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Delicate Questions 

University president talks budget with near-capacity crowd

Delicate Questions

Photo by Amy Adler

Just as certain programs within the university make a push to go green, the campus as a whole could be requiring some more green from Carson City.

UNLV President David B. Ashley answered questions regarding higher education in the Marjorie Barrick Museum Auditorium yesterday during the president’s latest town hall meeting.

“It has been a while since we’ve had an opportunity to get together,” he said to the near-capacity audience.

Ashley provided updates on the status of the legislation for funding higher education, commending efforts by speakers who spoke on behalf of Nevada’s higher education institutions at two joint legislative hearings on the budget earlier this month.

“That had a huge impact,” he said, adding that speakers gave “very compelling testimony” to put a face on the budget cuts.

With another hearing scheduled for Friday— this one expected to focus on deliberation as opposed to comment— Ashley is certain that the legislature is ready to “come up with what we’re all eager to hear.”

Ashley anticipates that the legislature should have a proposed budget on Gov. Jim Gibbons’ desk by May 1.

“Having been through six months of uncertainty, I have two impressions: One is we’re almost at the point where we’re going to know the number we’re going to deal with and be able to put plans in place,” Ashley said.

“And this is a personal belief, but I am optimistic— more optimistic than I’ve been any time— that what comes out will be something that we can deal with.”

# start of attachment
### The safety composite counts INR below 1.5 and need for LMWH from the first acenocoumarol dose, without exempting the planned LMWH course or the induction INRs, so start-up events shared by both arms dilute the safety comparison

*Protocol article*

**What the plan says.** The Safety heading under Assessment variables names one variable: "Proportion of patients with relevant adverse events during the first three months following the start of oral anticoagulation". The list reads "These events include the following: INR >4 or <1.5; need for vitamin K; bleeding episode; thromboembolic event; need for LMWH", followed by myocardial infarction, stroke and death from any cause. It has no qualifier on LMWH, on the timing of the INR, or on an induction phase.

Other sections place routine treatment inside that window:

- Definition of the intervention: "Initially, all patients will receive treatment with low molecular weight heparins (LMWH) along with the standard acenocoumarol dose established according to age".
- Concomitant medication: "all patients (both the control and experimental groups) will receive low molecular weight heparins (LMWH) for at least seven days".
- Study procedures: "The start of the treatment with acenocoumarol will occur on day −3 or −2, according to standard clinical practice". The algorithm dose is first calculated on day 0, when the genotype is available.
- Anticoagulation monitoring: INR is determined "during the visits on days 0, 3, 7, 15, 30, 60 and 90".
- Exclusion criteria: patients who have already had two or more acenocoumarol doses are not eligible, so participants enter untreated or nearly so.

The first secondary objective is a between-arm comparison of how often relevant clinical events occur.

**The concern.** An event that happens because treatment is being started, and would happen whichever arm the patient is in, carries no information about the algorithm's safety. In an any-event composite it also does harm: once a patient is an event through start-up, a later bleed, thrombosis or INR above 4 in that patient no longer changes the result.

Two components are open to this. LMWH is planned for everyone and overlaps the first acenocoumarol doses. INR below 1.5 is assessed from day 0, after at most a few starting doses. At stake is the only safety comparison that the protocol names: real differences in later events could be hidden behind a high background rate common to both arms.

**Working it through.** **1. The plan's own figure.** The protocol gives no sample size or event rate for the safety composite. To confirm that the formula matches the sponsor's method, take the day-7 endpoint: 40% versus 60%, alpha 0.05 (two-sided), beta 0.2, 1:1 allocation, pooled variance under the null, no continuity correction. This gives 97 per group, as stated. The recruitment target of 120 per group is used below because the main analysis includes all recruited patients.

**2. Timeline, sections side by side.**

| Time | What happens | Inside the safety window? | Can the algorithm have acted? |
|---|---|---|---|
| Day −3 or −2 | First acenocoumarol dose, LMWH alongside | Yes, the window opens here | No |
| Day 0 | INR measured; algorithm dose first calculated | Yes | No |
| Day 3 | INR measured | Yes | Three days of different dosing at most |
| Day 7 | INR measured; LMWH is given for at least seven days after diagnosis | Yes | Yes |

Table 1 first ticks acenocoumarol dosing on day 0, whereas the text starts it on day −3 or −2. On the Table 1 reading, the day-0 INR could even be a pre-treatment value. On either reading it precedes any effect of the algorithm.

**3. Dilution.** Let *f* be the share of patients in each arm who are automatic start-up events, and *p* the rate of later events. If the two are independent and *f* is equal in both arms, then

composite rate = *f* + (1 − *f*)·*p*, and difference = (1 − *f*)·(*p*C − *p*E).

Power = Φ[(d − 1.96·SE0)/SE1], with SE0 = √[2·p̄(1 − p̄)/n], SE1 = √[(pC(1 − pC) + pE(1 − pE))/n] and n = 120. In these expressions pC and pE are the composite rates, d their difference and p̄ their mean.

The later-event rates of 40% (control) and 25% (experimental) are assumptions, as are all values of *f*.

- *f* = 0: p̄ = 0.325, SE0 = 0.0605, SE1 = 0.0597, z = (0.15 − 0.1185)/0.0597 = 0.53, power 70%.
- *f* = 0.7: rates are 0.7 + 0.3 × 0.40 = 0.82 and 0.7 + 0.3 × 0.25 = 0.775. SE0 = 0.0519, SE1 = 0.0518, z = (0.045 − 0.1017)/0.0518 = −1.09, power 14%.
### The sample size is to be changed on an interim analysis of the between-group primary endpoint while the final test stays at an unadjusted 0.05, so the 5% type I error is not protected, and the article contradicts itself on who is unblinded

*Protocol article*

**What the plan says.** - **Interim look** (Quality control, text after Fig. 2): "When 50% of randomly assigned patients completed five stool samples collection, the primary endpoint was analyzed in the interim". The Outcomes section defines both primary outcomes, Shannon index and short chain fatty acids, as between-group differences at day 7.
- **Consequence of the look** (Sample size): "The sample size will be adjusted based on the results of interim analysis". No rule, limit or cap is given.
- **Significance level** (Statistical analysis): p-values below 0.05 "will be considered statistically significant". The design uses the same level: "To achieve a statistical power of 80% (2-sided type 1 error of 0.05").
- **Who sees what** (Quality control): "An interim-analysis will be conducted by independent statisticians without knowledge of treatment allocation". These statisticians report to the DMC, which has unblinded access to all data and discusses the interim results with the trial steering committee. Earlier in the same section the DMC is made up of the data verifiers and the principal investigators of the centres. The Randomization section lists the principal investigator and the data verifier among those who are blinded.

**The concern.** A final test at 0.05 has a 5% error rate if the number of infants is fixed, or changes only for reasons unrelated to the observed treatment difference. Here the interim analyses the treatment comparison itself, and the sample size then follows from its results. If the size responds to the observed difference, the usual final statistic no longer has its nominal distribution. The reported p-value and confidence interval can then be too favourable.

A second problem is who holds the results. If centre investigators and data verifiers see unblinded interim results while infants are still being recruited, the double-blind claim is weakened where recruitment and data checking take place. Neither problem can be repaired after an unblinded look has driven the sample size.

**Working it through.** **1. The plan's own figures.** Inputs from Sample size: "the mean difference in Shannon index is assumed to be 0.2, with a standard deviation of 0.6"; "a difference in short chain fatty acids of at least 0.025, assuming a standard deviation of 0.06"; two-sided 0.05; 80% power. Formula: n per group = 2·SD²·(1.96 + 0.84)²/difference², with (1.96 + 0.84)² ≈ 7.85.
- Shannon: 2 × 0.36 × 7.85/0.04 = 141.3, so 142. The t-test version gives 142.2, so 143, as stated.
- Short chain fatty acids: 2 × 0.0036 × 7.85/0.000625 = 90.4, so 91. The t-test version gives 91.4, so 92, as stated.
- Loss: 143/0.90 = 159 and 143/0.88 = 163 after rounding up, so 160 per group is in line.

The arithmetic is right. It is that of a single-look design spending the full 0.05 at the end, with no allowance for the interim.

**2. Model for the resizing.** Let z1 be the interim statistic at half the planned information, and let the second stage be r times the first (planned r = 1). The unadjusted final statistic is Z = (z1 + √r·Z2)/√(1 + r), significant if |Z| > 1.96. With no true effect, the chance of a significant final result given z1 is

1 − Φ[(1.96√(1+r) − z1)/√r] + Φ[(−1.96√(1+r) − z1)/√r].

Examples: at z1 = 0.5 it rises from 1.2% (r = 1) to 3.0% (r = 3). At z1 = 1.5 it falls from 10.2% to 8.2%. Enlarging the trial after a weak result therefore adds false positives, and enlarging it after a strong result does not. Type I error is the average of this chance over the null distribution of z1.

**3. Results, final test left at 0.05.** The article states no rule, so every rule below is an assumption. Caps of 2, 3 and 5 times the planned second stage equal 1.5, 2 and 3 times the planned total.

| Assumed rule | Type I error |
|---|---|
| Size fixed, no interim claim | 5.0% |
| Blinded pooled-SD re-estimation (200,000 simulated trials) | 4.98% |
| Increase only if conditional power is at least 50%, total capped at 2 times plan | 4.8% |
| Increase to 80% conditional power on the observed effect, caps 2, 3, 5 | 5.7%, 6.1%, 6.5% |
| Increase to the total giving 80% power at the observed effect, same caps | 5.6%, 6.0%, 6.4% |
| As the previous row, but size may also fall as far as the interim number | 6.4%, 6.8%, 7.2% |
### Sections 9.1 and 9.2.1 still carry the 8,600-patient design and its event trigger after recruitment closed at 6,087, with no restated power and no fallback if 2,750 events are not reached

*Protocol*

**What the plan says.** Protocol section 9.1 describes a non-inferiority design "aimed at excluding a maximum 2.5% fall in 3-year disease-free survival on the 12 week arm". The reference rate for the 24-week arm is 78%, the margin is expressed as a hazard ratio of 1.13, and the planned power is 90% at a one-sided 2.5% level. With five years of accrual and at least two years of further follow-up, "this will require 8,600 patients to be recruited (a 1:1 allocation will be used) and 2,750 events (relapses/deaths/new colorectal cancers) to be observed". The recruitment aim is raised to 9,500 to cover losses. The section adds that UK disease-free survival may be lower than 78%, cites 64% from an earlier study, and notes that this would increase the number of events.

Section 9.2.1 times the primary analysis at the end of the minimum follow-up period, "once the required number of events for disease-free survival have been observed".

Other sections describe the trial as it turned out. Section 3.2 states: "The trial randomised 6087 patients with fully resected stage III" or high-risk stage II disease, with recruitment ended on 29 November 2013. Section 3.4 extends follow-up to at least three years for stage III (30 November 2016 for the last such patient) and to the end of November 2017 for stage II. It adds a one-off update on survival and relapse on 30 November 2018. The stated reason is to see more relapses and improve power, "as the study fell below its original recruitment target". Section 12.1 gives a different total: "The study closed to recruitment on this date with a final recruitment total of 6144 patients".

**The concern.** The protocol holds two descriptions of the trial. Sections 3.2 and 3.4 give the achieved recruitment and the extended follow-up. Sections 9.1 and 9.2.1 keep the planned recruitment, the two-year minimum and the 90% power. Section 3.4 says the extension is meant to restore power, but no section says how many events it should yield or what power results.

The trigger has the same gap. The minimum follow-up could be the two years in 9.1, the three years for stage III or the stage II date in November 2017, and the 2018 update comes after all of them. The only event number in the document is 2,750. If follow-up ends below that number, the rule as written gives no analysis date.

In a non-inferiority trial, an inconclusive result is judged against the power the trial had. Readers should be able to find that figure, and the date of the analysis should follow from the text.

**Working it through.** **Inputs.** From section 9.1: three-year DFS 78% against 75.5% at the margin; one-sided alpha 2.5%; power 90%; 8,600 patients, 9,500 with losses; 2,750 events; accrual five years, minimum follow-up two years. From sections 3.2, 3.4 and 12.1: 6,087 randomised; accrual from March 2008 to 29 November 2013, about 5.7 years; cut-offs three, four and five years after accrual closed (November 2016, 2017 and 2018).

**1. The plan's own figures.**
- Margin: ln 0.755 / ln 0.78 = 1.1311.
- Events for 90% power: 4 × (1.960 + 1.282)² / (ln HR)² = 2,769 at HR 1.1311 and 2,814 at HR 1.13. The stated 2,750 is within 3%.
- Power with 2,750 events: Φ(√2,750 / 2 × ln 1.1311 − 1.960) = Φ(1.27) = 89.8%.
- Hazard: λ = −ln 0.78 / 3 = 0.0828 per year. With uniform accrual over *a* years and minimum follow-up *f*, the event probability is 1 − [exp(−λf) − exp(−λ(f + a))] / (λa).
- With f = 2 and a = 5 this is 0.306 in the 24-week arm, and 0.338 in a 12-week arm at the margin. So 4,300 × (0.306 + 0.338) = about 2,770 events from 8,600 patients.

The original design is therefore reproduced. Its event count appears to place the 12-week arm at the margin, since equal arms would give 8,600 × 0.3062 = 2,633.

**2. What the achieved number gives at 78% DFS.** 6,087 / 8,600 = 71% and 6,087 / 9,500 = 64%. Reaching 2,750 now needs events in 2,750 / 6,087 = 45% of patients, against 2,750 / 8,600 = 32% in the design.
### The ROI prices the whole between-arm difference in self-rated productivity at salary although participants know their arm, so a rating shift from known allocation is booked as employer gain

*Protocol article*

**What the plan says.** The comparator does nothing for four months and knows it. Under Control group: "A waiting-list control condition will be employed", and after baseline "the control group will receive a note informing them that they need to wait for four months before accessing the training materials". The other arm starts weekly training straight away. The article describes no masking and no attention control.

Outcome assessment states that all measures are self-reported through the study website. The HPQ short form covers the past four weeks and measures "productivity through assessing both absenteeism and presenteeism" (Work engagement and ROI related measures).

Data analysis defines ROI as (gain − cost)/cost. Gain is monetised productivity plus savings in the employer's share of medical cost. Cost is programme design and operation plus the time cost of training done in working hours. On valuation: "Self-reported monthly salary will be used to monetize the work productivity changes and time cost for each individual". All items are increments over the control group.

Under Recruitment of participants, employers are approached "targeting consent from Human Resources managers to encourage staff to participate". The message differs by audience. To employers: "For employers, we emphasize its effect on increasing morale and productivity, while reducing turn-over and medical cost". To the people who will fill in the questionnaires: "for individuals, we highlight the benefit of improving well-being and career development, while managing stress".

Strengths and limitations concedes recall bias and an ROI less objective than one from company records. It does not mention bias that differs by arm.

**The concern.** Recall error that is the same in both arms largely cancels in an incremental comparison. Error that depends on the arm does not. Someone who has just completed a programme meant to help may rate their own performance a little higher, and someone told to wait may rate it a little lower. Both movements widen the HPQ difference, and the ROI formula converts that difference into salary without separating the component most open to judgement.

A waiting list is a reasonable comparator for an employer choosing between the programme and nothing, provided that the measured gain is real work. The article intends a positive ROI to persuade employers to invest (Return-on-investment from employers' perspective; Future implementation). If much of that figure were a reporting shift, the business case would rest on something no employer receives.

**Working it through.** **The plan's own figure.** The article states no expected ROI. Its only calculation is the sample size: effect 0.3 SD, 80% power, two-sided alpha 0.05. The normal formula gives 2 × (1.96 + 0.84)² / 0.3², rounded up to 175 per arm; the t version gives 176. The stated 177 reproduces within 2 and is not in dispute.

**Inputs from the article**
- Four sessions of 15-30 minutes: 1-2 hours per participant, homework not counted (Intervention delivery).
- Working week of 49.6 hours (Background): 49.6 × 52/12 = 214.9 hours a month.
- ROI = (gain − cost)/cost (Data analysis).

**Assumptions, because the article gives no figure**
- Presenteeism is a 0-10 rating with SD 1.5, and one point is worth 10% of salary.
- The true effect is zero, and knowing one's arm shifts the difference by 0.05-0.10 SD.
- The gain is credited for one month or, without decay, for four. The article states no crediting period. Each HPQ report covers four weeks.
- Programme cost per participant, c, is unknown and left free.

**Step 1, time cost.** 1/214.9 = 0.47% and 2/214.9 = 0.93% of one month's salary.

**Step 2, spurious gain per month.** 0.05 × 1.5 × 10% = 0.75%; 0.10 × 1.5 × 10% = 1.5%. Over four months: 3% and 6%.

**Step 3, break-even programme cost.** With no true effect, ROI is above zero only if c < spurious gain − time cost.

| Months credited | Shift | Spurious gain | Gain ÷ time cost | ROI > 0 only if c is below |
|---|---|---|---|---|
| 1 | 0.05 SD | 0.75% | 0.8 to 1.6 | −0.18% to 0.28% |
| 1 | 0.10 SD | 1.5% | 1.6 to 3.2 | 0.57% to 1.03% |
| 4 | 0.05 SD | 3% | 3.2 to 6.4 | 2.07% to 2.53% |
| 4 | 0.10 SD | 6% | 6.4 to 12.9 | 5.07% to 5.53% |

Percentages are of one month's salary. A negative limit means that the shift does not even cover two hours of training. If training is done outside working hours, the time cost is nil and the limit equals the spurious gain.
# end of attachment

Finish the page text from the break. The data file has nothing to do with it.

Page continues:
Ashley portrayed the sentiment toward higher education within the legislature as supportive.

“They really do understand higher education,” he said.

Faculty Senate Chair Nasser Daneshvary shared Ashley’s optimism, being particularly touched by the manner in which students have reacted against the cuts.

Daneshvary said people expected students to ask that their low tuition be protected, but “99 percent of the statements they make [regarding cuts to UNLV] are, ‘Don’t harm education, today or tomorrow.’”

Daneshvary was confident that even in a worst-case scenario, the university would make efforts to limit the impact of budget cuts on the campus.

Ashley addressed differences in funding between schools in Northern Nevada and Southern Nevada. 

“Right now, the research universities are not funded for being research universities,” he said.

Ashley also spoke on the matter of accreditation, which could be affected by funding cuts.

Ashley, along with the other Nevada System of Education institution presidents, were asked to write letters to Chancellor Jim Rogers about the upcoming accreditation process, as part of his series of weekly news briefs.

“That’s a very delicate question,” Ashley said to the request. “We’re a young university… Many of our degree programs have been recently accredited.”

He added, “It would send a bad signal to say we’re at risk of losing accreditation.”

Ashley did not firmly state whether any specific university programs are at risk of losing accreditation, but did speak on the importance of maintaining programs and full-time faculty to keep the university’s accreditation.

“A sustained loss of resources would have an impact,” he said.

Ashley addressed the federal stimulus package, which could help the state fund education. Questions were raised as to whether or not the state legislature would be able to override the governor should he decide not to accept stimulus funds.

According to Ashley, legislators have looked into ways to override the governor’s decision, which could work in the university’s favor.

“The [legislative] leadership does not want to lose stimulus money,” he said.

For this funding to apply to UNLV, state-provided funds would have to be restored to 2006 levels, a task which is left up to the legislature’s budget.

An audience member asked whether Nevada’s state leadership could turn the state around from “spiraling down” or whether current legislative efforts would only affect the next two years.

“I think we can get this,” Ashley responded. “[Some legislators] see this as an opportunity to change the culture in the state, for education.”

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